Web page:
Two Night Stand follows Analeigh Tipton's Megan as she decides to embark on a one-night stand with Miles Teller's Alec, with the pair, having squabbled the morning after, forced to spend another day together in the wake of a nasty snowstorm. It's immediately clear that Two Night Stand benefits greatly from the appealing and thoroughly charismatic efforts of its stars, as both Tipton and Teller manage to transform their fairly stereotypical characters - ie he's sloppy and mellow, she's high-strung and quirky - into figures worth caring about and rooting for. (And it certainly doesn't hurt that the actors share a considerable amount of chemistry together.) The predictably meandering narrative ensures that Two Night Stand tends to run hot and cold, with the movie rarely rising above the level of a passable distraction that's riddled with paint-by-numbers romcom elements. Having said that, it's hard to deny the effectiveness of a few key sequences - with the best and most engaging example of this a rather captivating segment in which Megan and Alec critique one another's sex techniques. Two Night Stand unfortunately closes with a decidedly ineffective stretch containing the hoariest of romantic-comedy cliches (ie the fake breakup), and yet it's ultimately the endless charm of the actors that prevents one from checking out completely.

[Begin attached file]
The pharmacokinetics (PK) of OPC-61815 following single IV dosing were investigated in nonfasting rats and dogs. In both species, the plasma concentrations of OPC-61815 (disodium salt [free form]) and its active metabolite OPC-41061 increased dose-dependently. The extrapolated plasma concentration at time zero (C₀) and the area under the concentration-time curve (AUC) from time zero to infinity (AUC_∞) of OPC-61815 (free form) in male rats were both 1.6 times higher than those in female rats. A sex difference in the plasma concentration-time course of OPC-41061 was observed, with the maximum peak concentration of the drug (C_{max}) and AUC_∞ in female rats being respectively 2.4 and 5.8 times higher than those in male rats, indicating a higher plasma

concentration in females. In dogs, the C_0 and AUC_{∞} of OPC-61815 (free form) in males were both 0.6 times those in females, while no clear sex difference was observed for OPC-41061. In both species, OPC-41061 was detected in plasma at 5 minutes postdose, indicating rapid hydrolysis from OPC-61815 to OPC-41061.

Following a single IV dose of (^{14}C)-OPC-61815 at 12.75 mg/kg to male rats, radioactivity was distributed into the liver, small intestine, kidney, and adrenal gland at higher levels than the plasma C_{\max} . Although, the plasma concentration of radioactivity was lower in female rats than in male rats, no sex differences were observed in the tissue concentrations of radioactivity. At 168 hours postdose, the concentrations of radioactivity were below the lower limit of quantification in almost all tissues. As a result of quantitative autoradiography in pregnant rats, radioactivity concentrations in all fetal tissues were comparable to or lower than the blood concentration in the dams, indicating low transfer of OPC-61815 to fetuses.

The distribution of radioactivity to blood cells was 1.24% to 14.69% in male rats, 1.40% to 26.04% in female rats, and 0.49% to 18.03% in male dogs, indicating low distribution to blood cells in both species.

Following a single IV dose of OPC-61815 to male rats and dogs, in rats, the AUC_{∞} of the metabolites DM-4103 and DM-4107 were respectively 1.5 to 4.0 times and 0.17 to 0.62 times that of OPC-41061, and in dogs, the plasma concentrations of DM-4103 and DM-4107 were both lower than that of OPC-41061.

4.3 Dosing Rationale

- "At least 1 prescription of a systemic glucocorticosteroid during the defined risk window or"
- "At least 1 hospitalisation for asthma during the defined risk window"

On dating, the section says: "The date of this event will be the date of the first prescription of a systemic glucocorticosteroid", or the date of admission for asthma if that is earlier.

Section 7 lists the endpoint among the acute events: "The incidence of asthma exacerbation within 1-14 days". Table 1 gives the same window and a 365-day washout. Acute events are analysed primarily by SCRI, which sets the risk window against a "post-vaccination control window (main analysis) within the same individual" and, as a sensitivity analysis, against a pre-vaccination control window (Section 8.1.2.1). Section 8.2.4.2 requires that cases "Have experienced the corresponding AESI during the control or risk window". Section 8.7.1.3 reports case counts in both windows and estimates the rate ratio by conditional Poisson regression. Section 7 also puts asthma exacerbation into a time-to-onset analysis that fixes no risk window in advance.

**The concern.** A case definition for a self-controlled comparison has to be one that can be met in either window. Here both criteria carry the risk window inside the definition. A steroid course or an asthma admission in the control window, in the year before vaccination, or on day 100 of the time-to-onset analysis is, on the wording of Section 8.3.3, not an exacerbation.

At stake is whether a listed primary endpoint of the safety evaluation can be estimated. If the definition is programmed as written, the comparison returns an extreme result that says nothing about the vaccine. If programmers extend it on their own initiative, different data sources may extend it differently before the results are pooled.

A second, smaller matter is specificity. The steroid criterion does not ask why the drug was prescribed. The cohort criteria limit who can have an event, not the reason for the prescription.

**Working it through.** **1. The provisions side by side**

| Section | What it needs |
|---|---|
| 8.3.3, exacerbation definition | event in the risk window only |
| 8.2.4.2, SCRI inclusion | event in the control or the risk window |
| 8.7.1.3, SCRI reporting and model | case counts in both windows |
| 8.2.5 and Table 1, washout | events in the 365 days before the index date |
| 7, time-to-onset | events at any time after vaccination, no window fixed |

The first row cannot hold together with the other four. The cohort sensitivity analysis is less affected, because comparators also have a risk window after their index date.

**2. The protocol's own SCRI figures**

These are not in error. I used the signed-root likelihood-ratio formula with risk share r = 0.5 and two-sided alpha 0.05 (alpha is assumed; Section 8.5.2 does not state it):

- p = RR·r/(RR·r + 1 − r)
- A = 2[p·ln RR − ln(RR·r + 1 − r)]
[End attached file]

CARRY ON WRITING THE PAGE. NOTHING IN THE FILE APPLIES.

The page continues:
Suffragette (December 30/15)
An astonishingly tedious drama, Suffragette details the true-life efforts of several figures to bring the vote to women in the early 20th century - with the film singling out one such individual (Carey Mulligan's Maud Watts) and her transformation from dutiful mother and wife to rebellious foot soldier in the fight for equality. It's a compelling premise that certainly could (and should) have been employed to superb effect, and yet there's little doubt that director Sarah Gavron and scripter Abi Morgan remain unable to capture the viewer's interest for the duration of Suffragette's often interminable running time. Ranking high on the movie's list of problems is a visual sensibility that's nothing short of disastrous, as cinematographer Eduard Grau offers up a drab, unpleasant look that effectively perpetuates the palpably lifeless feel. Morgan's less-than-subtle screenplay hardly does Suffragette any favors, with the writer's hit-you-over-the-head approach dulling the impact of the movie's few heartwrenching moments and essentially cultivating an atmosphere of high melodrama. It's clear, too, that Mulligan's dour performance does nothing to alleviate the pervasively inert production, while the big, crowd-pleasing developments of the movie's final few minutes fall absolutely and utterly flat - thus securing Suffragette's place as a well-intentioned yet hopelessly (and aggressively) uninvolving piece of work.